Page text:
Most of us have gotten used to smartphones replacing long-established devices such as cameras and music players. Soon, however, they might be taking over the duties of something that is itself an emerging technology – the 3D scanner. Researchers at ETH Zurich have created an app that allows an ordinary smartphone to capture and display three-dimensional models of real-world objects, for subsequent finessing or even 3D printing.

The app reportedly works in both indoor and outdoor lighting conditions, including the low light often found in museums.

Users simply point the phone's camera at the desired object, then move the phone around the subject as needed, in order to capture it from a variety of angles. The app uses the phone's inertial sensors to detect when and by how much it's moving, and automatically snaps images accordingly.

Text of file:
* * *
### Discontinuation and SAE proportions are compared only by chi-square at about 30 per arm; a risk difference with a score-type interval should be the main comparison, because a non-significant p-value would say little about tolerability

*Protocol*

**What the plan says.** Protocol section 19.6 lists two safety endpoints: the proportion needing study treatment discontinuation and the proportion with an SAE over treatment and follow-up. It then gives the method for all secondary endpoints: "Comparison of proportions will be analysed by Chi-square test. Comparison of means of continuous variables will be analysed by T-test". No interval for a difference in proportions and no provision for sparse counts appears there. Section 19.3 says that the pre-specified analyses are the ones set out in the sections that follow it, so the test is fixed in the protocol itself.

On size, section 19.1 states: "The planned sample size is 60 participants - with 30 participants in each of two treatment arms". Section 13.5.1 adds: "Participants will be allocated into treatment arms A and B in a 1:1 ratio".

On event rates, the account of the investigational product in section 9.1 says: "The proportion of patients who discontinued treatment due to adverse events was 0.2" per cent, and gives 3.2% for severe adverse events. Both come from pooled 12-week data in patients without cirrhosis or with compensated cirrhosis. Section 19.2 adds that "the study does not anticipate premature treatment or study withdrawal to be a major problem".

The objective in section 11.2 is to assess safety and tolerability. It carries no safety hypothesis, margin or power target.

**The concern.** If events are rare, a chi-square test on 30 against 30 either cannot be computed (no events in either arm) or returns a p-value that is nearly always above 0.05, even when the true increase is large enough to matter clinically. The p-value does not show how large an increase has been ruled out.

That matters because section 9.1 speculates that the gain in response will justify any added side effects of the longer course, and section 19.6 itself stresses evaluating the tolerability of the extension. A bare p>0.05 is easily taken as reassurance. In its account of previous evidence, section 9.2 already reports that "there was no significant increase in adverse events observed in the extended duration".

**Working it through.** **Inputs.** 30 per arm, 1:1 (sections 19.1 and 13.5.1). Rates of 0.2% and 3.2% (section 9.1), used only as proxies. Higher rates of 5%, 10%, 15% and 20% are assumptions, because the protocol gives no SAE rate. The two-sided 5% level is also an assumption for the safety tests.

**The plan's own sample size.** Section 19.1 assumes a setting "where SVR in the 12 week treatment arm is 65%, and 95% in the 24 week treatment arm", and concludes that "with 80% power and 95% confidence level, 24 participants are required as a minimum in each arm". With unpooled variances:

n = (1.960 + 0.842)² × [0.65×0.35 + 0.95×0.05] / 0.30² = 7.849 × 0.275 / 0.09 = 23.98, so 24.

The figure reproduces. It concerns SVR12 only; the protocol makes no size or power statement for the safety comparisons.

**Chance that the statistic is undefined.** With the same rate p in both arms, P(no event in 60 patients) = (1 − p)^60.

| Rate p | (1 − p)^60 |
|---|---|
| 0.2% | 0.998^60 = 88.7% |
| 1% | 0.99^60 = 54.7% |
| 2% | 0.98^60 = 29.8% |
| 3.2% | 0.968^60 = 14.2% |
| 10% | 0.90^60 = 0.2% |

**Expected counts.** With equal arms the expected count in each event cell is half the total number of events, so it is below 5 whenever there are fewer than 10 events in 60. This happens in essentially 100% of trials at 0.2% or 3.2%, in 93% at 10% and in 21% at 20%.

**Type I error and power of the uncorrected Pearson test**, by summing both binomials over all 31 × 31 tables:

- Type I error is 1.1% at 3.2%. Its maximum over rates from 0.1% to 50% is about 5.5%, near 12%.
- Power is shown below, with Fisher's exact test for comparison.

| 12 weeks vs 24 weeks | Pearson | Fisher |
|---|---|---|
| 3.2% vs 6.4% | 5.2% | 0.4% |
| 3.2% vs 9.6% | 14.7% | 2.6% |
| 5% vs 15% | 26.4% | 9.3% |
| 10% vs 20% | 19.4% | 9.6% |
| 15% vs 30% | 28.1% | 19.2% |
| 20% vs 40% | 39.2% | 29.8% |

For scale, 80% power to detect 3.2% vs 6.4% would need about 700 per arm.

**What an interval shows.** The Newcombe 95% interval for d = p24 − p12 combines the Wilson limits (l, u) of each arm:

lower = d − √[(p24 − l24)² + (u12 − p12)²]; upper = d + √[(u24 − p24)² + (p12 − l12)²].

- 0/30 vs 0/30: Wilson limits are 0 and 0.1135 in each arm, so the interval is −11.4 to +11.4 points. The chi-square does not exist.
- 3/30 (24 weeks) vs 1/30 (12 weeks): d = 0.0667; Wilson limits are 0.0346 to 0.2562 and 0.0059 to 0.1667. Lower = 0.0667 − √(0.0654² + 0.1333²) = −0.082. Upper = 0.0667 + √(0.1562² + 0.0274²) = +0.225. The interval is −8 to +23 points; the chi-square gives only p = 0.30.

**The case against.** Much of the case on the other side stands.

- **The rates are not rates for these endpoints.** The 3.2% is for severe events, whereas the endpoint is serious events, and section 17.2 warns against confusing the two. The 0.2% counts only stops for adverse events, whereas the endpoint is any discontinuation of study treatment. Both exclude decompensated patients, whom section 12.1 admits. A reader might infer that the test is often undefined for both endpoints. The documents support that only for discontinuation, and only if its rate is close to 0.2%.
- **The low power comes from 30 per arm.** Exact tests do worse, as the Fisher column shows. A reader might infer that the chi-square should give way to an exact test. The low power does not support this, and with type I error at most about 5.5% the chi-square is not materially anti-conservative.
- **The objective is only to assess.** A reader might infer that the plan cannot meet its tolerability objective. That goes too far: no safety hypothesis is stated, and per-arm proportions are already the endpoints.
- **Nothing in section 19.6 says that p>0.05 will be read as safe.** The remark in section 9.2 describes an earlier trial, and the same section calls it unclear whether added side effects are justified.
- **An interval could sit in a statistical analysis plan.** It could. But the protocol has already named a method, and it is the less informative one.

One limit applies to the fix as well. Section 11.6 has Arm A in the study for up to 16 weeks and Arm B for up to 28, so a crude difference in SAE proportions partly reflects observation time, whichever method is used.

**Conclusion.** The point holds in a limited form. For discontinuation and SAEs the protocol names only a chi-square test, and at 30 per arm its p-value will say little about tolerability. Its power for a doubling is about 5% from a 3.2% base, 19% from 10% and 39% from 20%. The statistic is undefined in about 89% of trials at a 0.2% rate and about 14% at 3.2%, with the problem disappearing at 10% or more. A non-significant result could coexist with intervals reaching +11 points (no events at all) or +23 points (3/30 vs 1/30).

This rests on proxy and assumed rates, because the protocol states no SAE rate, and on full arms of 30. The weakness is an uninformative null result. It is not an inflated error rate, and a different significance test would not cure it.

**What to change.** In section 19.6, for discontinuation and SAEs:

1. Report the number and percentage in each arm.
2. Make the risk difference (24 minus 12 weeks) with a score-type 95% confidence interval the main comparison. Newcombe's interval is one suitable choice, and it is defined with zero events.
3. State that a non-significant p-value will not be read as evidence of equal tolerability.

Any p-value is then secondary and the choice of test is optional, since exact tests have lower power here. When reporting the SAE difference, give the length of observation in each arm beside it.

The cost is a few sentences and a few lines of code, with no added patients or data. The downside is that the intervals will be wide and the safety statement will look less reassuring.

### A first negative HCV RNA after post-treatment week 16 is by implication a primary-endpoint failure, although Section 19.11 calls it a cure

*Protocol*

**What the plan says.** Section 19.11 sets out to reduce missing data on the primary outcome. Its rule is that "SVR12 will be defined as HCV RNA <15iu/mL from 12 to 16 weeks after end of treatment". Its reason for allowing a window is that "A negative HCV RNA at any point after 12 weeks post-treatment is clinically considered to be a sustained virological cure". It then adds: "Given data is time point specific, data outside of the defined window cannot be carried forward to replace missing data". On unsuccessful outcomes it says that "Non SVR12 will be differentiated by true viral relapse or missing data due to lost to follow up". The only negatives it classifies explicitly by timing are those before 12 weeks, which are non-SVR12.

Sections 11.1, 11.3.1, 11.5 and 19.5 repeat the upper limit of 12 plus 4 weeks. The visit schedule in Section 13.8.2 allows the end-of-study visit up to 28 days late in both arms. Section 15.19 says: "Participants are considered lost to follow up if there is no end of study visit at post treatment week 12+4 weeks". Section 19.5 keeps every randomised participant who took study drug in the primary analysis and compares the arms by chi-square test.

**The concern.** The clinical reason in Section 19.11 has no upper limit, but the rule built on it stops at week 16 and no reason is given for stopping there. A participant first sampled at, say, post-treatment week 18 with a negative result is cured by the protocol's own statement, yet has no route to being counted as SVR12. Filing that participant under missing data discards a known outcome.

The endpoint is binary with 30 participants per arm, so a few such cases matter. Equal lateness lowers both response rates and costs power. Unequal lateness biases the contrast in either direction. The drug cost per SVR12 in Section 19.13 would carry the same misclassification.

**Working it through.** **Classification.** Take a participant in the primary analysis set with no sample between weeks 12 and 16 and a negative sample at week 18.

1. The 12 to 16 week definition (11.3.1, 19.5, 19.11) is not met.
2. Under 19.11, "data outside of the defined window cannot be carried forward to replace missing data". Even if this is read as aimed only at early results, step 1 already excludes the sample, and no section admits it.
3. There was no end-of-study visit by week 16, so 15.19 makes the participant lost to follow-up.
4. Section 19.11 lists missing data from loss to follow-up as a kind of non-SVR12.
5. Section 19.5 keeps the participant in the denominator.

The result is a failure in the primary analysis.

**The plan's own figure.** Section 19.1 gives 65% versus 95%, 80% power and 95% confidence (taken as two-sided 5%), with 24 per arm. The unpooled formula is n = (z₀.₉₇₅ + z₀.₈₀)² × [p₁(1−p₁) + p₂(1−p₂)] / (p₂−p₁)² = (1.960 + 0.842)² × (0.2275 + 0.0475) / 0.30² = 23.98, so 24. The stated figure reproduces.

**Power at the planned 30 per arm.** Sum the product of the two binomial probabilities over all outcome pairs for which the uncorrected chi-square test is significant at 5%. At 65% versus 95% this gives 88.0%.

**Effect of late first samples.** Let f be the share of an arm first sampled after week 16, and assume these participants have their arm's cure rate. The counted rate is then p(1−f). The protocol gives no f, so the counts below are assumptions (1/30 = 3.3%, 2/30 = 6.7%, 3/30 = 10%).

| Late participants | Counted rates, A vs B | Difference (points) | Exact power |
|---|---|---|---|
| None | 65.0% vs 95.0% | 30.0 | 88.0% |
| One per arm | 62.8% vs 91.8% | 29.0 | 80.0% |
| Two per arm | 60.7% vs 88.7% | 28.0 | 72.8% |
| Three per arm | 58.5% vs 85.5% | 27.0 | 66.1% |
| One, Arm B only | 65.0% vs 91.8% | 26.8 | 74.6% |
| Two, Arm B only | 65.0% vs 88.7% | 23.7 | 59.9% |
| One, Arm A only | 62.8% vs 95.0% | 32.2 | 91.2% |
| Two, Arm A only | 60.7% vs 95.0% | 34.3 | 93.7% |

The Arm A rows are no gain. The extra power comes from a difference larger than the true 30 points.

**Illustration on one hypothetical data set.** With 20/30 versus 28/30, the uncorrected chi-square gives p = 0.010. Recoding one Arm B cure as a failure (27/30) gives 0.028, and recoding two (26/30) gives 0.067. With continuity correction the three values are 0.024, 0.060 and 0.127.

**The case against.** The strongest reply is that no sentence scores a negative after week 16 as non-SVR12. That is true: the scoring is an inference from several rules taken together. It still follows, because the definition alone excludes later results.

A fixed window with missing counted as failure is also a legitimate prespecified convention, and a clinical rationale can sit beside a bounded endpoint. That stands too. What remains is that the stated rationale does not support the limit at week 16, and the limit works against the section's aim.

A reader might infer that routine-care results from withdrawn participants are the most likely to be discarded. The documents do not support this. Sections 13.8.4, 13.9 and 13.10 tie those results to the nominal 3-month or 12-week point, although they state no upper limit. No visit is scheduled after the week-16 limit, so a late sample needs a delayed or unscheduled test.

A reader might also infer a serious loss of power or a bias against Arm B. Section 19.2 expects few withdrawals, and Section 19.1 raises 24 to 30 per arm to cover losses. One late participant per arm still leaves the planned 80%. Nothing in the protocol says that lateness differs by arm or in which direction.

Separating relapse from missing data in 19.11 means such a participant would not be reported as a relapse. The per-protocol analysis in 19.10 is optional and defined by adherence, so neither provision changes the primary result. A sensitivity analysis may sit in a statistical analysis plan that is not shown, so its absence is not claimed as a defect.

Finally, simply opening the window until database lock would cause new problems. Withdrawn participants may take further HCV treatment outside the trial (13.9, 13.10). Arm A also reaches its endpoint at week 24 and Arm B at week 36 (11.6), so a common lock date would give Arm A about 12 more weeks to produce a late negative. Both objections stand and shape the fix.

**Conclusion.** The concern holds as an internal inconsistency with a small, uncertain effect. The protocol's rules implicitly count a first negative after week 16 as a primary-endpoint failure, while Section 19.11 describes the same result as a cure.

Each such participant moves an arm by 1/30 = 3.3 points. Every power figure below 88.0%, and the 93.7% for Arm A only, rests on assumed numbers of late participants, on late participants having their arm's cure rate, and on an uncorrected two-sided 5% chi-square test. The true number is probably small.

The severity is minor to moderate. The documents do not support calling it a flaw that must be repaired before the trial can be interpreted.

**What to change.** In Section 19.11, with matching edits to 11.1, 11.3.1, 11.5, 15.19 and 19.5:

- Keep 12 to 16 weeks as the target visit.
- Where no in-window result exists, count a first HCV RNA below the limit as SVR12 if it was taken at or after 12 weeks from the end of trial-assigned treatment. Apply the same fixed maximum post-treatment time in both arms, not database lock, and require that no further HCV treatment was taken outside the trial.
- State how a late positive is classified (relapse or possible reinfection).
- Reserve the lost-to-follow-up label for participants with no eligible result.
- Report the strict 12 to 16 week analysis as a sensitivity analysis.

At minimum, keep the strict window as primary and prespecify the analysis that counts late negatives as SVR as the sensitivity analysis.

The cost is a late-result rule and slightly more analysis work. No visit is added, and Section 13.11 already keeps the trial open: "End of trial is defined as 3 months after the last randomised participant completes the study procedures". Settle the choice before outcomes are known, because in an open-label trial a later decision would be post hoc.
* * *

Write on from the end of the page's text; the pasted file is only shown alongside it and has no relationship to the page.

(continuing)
All of the calculations take place on the spot, using the phone's GPU (graphics processing unit). Users can then view the digital model from a variety of angles, and go back to get additional shots of any parts of the subject that they missed. Not only are images captured, but the actual size of the subject is also recorded – definitely a handy feature, if the user plans on 3D-printing a copy.

The app is currently patent pending, and "can run on a wide range of current smartphones." If you just can't wait, though, you can already buy the Georgia Tech-designed Trimensional 3D scanning app for iOS.

The ETH Zurich app can be seen in use in the video below.

Source: ETH Zurich